With her sorrowing eyes and blood-stained chemise, "Lucretia" has always been one of Rembrandt's most compelling paintings, a longtime star of the Minneapolis Institute of Arts' collection and a magnet for art lovers internationally.
Thanks to the art-world clout of this legendary Roman noblewoman painted nearly 350 years ago, Twin Citians will be able to see the largest collection of paintings by the Dutch master ever gathered in this country.
"Lucretia" was the bait used to secure "Rembrandt in America," which opens Sunday at the MIA, featuring about 30 pictures by Rembrandt himself and 20 others from his workshop or associates.
"It's literally a once-in-a-lifetime opportunity to see masterpieces by one of the world's greatest artists," said Kaywin Feldman, the Minneapolis museum's director. The MIA's last major Rembrandt exhibit was in 1960, and the new show includes pictures from private collections that even Feldman had never seen.
"Lucretia's" tale illustrates the horse-trading that goes into assembling a major exhibit like this one, which took more than five years of negotiations among 27 American museums and three private collectors.
A key to securing important shows is having great art to lend. In this case the MIA had two bargaining chips in play, both of them "pilgrimage pictures" that draw art connoisseurs to Minneapolis.
The first was "Lucretia," which great museums in Amsterdam; Washington, D.C.; Chicago; New York City and elsewhere have borrowed for important exhibits. "I'm proud to say that she's universally regarded by Rembrandt scholars as one of the two greatest Rembrandt paintings in America," said Feldman. (The other is not in the show: "Aristotle Contemplating the Bust of Homer," at the Metropolitan Museum of Art in New York.)
Shortly after she became MIA director in 2008, Feldman was asked to lend "Lucretia" for the exhibit. She agreed, but only if Minneapolis became a stop on the tour, which started last fall at the North Carolina Museum of Art in Raleigh and showed at the Cleveland Museum of Art this spring. It closes in Minneapolis Sept. 16.
MIA played a 'trump card'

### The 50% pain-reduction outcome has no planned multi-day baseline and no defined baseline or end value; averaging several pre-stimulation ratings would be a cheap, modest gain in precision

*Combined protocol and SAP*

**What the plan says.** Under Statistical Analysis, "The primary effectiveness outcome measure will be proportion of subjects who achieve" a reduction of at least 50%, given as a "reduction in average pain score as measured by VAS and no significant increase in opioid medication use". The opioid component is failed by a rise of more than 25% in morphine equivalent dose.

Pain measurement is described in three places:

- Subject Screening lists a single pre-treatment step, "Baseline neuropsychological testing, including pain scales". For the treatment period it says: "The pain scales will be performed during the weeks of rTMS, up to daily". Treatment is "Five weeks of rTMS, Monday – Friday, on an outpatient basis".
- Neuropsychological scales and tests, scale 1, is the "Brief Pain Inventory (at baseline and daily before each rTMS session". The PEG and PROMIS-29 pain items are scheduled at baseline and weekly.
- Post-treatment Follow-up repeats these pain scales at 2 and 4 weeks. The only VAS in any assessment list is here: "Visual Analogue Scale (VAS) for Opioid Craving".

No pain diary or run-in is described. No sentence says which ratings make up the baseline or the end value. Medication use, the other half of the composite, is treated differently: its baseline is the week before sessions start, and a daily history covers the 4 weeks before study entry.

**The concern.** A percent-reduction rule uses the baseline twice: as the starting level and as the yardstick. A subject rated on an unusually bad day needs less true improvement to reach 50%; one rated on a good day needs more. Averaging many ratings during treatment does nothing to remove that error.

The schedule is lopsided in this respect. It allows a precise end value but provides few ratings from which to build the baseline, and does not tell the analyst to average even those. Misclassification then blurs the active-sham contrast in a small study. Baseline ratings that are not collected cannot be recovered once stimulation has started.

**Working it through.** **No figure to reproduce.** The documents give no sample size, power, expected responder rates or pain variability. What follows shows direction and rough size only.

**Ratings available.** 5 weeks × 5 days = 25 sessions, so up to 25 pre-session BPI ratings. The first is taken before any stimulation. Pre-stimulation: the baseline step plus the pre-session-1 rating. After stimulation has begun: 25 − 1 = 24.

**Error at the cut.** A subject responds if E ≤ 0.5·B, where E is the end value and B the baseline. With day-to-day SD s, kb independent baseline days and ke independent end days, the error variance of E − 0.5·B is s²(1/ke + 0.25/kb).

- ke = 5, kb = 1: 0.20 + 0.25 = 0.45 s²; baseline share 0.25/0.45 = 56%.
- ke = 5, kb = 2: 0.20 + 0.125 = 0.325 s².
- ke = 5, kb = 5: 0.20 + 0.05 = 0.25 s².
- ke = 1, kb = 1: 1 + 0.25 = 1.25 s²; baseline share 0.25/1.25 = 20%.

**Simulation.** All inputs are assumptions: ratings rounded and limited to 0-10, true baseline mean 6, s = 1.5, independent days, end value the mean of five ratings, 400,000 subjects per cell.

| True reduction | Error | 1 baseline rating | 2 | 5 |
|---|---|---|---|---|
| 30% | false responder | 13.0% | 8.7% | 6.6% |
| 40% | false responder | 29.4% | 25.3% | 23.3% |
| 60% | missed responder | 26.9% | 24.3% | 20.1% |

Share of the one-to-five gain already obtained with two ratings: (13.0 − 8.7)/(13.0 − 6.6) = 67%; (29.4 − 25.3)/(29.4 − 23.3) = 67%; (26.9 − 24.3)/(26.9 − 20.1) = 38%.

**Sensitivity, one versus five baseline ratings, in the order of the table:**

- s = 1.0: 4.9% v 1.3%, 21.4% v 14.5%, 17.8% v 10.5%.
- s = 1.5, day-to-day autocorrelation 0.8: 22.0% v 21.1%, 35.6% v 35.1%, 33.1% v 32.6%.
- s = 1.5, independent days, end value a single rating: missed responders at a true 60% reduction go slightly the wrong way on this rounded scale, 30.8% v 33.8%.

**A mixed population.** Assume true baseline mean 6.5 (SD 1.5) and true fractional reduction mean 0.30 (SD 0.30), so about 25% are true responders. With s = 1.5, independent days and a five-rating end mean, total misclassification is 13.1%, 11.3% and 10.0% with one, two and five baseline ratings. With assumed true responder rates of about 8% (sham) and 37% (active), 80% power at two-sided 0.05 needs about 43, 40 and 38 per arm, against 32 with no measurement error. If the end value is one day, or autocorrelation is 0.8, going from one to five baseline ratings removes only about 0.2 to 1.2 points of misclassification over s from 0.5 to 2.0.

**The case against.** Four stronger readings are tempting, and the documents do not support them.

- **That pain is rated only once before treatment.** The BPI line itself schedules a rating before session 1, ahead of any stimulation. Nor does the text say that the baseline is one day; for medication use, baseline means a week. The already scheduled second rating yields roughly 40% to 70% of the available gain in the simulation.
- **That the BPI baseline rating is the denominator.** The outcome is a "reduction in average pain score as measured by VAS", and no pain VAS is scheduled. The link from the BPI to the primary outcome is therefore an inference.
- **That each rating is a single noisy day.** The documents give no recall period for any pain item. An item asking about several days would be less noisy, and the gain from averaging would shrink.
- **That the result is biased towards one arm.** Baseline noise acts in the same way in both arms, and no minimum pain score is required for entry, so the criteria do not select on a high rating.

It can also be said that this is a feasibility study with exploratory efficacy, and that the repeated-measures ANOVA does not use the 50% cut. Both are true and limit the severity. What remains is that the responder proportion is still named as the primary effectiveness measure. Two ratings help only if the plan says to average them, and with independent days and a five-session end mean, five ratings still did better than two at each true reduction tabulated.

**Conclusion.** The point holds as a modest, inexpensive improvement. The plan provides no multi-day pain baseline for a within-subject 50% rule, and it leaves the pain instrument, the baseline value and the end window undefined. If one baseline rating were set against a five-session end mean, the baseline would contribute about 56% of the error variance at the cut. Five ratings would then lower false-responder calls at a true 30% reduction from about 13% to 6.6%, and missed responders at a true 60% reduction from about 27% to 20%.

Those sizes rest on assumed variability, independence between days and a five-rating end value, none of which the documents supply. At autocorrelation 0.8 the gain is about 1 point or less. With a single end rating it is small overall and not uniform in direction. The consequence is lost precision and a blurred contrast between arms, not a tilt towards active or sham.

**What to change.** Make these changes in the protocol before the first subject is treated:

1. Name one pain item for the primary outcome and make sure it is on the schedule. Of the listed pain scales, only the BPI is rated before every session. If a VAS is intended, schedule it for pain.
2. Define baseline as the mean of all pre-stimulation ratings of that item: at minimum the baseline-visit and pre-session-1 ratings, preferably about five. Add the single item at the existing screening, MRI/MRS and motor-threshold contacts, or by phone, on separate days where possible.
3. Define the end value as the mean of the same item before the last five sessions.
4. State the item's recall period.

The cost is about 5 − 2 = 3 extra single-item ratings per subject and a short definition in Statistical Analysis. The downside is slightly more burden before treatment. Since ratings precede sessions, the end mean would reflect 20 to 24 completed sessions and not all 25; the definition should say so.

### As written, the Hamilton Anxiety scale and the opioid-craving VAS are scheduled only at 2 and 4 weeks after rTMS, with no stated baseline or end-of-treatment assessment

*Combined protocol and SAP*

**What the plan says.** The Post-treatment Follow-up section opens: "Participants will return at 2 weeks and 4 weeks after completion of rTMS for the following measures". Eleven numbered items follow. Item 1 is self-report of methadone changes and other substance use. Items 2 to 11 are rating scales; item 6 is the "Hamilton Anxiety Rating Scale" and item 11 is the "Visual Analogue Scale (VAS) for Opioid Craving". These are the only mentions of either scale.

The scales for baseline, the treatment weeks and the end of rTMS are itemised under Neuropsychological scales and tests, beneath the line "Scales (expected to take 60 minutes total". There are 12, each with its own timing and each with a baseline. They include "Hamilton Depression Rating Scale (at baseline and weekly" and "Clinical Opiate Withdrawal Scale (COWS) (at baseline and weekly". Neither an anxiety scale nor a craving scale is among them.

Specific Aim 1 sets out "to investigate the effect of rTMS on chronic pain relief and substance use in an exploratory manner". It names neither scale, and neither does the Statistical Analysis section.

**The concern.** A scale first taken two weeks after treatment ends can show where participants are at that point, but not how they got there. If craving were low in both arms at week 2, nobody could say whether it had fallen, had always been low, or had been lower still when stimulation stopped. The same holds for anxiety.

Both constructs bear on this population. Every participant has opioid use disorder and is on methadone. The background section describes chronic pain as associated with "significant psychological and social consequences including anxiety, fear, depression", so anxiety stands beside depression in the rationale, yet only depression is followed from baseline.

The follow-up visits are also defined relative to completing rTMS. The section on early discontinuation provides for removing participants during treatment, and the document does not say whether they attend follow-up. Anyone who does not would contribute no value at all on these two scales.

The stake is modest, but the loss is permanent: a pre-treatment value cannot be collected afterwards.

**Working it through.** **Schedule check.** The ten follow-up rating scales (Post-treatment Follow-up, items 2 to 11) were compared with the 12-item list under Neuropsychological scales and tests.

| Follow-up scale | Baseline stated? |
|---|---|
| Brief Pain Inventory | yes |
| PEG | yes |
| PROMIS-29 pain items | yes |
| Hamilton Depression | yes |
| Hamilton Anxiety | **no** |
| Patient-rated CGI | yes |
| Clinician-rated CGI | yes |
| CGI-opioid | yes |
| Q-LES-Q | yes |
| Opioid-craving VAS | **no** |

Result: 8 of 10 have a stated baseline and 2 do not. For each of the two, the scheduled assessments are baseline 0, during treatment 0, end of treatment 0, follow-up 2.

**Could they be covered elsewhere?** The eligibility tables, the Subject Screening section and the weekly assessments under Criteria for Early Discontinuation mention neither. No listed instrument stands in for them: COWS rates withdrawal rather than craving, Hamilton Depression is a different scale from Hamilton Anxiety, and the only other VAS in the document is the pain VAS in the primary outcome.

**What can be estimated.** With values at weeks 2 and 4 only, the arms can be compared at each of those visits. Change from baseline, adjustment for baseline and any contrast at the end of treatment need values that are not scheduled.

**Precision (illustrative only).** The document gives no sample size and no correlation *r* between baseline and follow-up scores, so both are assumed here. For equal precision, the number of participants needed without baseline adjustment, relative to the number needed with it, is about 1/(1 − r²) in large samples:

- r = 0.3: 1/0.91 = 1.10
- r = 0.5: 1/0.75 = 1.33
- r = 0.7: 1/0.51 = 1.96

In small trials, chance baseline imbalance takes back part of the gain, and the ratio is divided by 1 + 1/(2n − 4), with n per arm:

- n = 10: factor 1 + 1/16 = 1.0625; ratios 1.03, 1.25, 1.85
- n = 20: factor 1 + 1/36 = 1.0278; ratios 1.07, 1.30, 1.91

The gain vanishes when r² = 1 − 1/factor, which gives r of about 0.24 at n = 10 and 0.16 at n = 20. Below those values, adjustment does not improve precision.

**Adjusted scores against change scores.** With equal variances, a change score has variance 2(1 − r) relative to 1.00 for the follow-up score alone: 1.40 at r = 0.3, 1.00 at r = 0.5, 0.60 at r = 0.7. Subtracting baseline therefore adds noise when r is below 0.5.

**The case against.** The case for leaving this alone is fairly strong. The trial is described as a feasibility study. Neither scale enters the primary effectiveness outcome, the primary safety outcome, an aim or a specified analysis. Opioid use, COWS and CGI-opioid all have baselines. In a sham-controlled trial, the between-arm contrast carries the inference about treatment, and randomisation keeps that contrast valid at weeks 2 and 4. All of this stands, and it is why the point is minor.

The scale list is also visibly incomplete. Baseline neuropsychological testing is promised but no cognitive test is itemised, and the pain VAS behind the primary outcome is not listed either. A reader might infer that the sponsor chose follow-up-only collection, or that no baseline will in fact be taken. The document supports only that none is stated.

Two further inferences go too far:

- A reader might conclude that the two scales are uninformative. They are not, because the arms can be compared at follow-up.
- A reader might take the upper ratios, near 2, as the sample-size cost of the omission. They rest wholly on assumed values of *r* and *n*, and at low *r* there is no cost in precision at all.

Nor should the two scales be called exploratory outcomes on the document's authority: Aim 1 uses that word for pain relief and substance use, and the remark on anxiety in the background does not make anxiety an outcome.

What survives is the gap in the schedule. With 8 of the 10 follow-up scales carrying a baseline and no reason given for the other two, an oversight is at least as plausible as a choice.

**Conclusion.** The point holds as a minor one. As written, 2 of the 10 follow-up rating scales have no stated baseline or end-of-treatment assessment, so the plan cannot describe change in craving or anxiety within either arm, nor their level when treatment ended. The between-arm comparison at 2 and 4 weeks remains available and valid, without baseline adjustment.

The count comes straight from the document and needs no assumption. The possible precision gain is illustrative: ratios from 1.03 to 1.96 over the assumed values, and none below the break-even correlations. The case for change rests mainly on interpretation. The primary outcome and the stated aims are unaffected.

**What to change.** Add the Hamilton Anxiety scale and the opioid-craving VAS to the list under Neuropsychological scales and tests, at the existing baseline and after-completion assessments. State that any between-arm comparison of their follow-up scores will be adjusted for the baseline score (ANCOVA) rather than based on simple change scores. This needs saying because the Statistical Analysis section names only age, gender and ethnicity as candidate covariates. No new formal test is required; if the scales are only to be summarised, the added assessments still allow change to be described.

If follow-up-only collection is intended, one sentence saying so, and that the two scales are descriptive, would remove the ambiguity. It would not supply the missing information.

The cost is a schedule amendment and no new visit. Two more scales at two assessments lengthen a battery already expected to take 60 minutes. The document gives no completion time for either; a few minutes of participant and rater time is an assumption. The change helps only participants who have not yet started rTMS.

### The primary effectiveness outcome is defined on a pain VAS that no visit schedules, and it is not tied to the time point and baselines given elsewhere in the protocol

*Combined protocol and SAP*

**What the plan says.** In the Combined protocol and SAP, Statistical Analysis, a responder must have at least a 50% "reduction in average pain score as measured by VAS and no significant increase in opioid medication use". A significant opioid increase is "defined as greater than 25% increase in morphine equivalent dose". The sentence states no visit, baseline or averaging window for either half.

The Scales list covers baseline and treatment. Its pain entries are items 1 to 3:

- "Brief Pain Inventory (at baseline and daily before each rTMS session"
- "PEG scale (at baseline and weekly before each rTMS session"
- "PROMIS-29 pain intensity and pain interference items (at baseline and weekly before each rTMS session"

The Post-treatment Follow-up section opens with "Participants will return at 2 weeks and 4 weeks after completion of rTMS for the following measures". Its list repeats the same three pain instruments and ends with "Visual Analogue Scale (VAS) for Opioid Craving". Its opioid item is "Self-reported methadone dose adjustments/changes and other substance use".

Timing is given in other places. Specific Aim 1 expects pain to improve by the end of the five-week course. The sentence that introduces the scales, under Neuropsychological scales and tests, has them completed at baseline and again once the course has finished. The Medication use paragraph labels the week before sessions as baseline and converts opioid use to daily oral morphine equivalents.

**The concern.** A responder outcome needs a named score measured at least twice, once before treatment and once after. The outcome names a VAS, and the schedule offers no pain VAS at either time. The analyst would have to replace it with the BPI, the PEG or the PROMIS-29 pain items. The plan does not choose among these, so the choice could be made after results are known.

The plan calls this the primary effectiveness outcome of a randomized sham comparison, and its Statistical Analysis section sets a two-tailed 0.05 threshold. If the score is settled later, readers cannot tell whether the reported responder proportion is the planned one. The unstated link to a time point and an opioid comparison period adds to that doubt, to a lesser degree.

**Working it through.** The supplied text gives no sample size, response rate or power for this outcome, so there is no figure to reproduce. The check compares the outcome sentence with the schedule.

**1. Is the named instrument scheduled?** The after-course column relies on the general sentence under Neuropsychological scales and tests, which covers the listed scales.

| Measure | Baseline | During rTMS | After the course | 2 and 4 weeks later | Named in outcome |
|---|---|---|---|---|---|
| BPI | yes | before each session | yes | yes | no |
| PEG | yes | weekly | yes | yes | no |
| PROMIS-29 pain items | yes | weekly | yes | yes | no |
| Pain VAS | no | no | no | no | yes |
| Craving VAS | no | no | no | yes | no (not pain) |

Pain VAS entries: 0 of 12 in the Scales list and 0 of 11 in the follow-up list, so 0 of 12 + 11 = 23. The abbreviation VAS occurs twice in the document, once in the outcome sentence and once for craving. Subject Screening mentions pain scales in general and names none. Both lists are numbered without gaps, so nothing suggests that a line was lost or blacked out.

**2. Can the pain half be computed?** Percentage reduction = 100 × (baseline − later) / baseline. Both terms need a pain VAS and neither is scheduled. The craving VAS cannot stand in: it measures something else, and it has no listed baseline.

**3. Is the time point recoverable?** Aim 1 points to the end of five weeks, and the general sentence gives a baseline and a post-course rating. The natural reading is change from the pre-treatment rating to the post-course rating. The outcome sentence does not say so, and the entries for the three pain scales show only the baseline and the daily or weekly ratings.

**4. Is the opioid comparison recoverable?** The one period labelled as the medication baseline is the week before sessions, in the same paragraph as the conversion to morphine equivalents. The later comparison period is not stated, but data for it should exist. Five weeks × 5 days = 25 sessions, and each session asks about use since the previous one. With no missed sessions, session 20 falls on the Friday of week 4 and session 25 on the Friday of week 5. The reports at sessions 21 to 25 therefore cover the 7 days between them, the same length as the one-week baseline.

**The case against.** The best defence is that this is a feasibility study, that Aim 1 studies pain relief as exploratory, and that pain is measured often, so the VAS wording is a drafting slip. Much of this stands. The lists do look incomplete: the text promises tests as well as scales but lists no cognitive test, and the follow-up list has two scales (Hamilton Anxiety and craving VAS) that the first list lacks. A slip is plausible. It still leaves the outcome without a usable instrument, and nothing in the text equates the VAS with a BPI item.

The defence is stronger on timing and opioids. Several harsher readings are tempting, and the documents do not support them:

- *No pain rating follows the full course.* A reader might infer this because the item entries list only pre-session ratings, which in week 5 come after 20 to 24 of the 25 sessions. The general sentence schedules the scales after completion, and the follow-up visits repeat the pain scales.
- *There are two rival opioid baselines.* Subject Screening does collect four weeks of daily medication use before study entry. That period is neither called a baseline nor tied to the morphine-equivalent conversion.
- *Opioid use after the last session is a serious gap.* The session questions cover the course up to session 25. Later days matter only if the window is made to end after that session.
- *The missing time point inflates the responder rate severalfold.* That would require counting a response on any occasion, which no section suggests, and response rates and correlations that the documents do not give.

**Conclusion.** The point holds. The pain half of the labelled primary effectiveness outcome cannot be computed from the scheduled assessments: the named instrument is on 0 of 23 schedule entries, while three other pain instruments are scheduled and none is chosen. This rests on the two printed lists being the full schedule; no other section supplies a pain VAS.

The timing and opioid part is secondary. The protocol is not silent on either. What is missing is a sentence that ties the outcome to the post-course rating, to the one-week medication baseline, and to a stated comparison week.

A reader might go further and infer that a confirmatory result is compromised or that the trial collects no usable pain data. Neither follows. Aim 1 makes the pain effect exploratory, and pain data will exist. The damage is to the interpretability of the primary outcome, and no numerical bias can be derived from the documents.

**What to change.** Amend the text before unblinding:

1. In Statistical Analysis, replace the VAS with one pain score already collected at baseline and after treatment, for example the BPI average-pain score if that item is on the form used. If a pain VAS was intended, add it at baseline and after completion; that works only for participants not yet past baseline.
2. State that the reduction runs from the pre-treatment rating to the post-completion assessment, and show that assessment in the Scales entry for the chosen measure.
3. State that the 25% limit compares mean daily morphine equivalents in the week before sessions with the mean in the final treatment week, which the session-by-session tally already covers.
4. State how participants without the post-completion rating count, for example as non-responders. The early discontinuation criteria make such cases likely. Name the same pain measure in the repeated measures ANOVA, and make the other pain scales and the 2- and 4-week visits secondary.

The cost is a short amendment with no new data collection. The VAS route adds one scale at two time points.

"We absolutely participate in horse-trading," Feldman said. Given the volume of loan requests, however, museums have to be "very judicious" about which shows they will do. Decisions are influenced by institutional prestige, the quality of the scholarship, possible future loans and the condition of pictures requested. The Minneapolis museum never lends its Van Gogh painting, for example, because of its value and fragile condition.
But a second MIA "pilgrimage picture" was crucial to securing another Rembrandt masterpiece, his dramatic "St. Bartholomew," which depicts a ruggedly handsome fellow casually fingering the blade of the knife that will soon flay him alive. It's on loan from the Timken Museum in San Diego, a tiny institution that owns just 45 paintings, all of them top quality by big names.
The massive Metropolitan Museum of Art was able to lend five Rembrandts to the show and replace them with other Dutch masterpieces, but the Timken was in a pickle.
"You try not to make it a quid pro quo where you say, 'I'll lend you this if you lend me that,' but if something leaves, we have a big hole," said the Timken's director, John Wilson. So Cleveland offered to lend the museum a rare early Nicolas Poussin and the MIA stepped in with Francisco de Goya's 1820 "Self-Portrait With Dr. Arrieta."
"For Minneapolis to lend us that Goya is a real sacrifice on their part because it is one fantastic painting," Wilson said, adding that the Timken didn't just "slap it on the wall," but made it the centerpiece of a mini-show and lecture series.
"In the end we played our trump card," said Tom Rassieur, the MIA's print curator and Rembrandt expert.
"Lucretia," painted in 1666, just three years before the artist died, ranks among "the most moving and powerful female images ever produced by Rembrandt," Raleigh curator Dennis Weller writes in the exhibition catalog.
It came to Minneapolis in 1927 when Herschel Jones, publisher of the Minneapolis Journal (a predecessor of the Star Tribune), bought it from a New York gallery. His widow sold it to the institute in 1934. The price was $115,000, which is equivalent to about $2 million now (after adjusting for inflation) but was probably a bargain even then. It is certainly a pittance given that Rembrandt's top auction price stands at $33.2 million for a picture sold in 2009.
'Pouring his heart out'
Rassieur believes the subject -- a Roman woman who was raped and/or blackmailed by a prince and then killed herself to preserve her honor -- was intensely personal to Rembrandt. His common-law wife of many years, Hendrickje Stoffels, had died three years earlier. They were unable to marry for complicated financial reasons and, after becoming pregnant with Rembrandt's child in 1654, she was excommunicated and they became social pariahs. Rembrandt went bankrupt a couple of years later and spent his final years dodging creditors before dying in 1669.
Hendrickje, as Rembrandt remembered her, became the model for Lucretia, who also had been dishonored and violated by her community.
"When Rembrandt made that painting he was literally pouring his heart out," Rassieur said. "For me this is Rembrandt's rage coming out and his mourning of the treatment that Hendrickje was dealt. Maybe it was even an accusation that the society killed Hendrickje. You can't sit before that portrait without feeling an incredible depth of emotion."
Mary Abbe • 612-673-4431